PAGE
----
"`This does not mean that the statutory representative of a craft is barred from making contracts which may have unfavorable effects on some of the members of the craft represented. Variations in the terms of the contract based on differences relevant to the authorized purposes of the contract in conditions to which they are to be applied, such as differences in seniority, the type of work performed, the competence and skill with which it is performed, are within the scope of the bargaining representation of a craft, all of whose members are not identical in their interest or merit.'
"Where the statutory representative makes contracts of the sort here involved having unfavorable effects upon some members of the craft who present a grievance on that account, it is the Adjustment Board which has jurisdiction of the controversy, and not the courts; for, as we have seen, it was just this sort of controversy that the Adjustment Board was created to handle."
While other courts have come to the conclusion that the rule in the Steele case is not limited to questions of racial discrimination, Mount v. Grand International Brotherhood of Locomotive Engineers, 6 Cir., 1955, 226 F.2d 604; Hargrove v. Brotherhood of Locomotive Engineers, D.C.D.C.1953, 116 F. Supp. 3, the real distinction between the Steele case and the instant action lies in the fact that the Steele case presented issues which were without the jurisdiction of the Board. And as was said at page 607 of 226 F.2d in the Mount case, supra:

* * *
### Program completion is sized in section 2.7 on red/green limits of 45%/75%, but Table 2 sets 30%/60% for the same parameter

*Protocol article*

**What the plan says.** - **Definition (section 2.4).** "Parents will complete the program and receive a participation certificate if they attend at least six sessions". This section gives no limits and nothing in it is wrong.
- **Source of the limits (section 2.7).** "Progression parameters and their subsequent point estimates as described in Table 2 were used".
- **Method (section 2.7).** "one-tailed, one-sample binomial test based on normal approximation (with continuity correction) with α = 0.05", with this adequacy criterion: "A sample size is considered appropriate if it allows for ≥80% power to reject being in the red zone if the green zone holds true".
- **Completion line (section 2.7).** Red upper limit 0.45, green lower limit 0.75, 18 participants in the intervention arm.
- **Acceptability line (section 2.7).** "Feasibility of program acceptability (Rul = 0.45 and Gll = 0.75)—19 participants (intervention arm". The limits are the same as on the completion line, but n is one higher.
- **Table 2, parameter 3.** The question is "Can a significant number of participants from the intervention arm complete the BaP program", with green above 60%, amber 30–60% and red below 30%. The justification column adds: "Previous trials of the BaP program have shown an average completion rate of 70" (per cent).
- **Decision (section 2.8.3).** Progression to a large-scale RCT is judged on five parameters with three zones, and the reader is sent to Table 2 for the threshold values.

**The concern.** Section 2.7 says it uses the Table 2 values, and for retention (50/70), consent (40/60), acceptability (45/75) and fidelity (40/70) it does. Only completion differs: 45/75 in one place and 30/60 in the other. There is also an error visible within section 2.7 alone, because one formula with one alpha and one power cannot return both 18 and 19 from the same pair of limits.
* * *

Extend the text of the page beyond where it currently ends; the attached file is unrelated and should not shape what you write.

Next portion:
"There are a number of cases, of which several are cited by appellee, holding that seniority is a matter of contract rather than a right guaranteed by the Railway Labor Act, and that the courts lack jurisdiction to construe or interpret a bargaining agreement made pursuant to the provisions of that Act. [Citing cases.] This is not a case involving the construction or interpretation of the collective bargaining agreement. * * *"
The Hargrove case involved a discharge and an illegal cancellation of a contract, and at the time of the opinion, only the brotherhoods, against whom relief was sought, remained as parties defendant.
*354 While the deliberate and malicious acts of the union in the Spires case, not in entering into the agreement, but in prosecuting the claimants' grievances, might not have such an immediate and harmful effect in the administrative hearing before the Adjustment Board, for the divisions of that tribunal are made up of five members designated by the carrier, and five designated by the national labor organizations, as would occur in a situation such as presented here where the System Board is of a more local nature, the consistency of which tribunal has been stated before, in the long run and as a practical matter the Court is of the opinion that no real distinction is present.
The language, then, of Alabaugh v. Baltimore & Ohio Railroad Co., 4 Cir., 1955, 222 F.2d 861, 867, is appropriate: